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So back to the laundry room.  Now this is the first year of my life that I’ve actually had a laundry room.  When my husband and I were first married, we lived in a beautiful, old craftsman-styled house in Duluth.  This house was lovely, but it had the scariest, creepiest dungeon of a basement that I’ve ever seen.  Of course that’s where the washer and dryer were.  I made my husband douse the place with Holy Water before I even set foot down there, and I shudder to think of it.  I don’t know how I made it that year.

Then in our second home, the washer and dryer were in a closet.  This wasn’t so bad, especially since there were two shelves above the machines, and I was just happy to not be in a dungeon.

Our third home featured a shared laundry room/bathroom.  Now this was almost worse than the dungeon.  Almost.  Because every time I wanted to shut the bathroom door and fold clothes in silence, someone had to use the toilet.  It never failed.  And then this bathroom/laundry room was right by the back door, so the children were constantly in and out of it.  With dirt and mud everywhere.  Just thinking of it makes my stomach queasy.

But finally, in the 13th year of our marriage, God saw fit to provide an entire room, dedicated to blessed chore of laundry, and I will forever be thankful.  It’s my favorite room in the house.  Now I can fold clothes, gaze at my Virgin Mary pictures, and drink my wine in peace.  The only thing that’s missing is a lock on the door.

So without further ado, I’ll post a few more pictures, for those of you who might be interested.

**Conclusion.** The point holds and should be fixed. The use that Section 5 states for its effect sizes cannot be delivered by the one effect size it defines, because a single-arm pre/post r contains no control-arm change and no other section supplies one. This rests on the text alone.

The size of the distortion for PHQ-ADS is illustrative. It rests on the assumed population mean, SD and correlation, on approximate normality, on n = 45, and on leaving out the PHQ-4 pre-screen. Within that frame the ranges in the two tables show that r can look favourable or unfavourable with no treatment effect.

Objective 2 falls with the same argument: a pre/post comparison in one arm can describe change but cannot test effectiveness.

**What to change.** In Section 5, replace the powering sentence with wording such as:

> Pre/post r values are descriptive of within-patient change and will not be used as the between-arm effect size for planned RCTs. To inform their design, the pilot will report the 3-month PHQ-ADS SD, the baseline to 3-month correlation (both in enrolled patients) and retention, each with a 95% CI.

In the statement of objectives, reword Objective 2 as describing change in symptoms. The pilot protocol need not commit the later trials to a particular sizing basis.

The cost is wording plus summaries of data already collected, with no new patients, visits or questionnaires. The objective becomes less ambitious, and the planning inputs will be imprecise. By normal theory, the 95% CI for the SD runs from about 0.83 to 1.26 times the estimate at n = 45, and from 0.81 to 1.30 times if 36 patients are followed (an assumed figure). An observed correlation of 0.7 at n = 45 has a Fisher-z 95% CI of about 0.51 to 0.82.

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These are the cabinets above the machines.  The bottom right shelf features piles of socks, missing their matching pairs.  Amazing how that happens.
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These lower cabinets store extra toilet paper that I buy in bulk.  The drawers above have gift-wrapping paraphernalia in them.

Opposite the machines, there is a closet.

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This side features coolers on the bottom, our extra blankets that the children use for forts in the middle, and my sewing box on the top shelf.
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This side has more sewing stuff on the top shelf, our extra “puke” towels in the middle, and my ironing board down below.
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The cabinet under the sink stores all the basement cleaning supplies.

That’s all for the laundry room.

Advice About Doing the Laundry?

The best piece of advice about actually doing the laundry, however, I think I picked up from Holly Pierlot, years ago.  (If you’re looking for a great book on how to order your days, click HERE.  This book changed my life.)  Pierlot said something about waking up and immediately putting a load of clothes in the wash.  Then, after lunch, switching it out to the dryer.  And finally, folding it after supper and doing this every single day.  Our days must be ordered.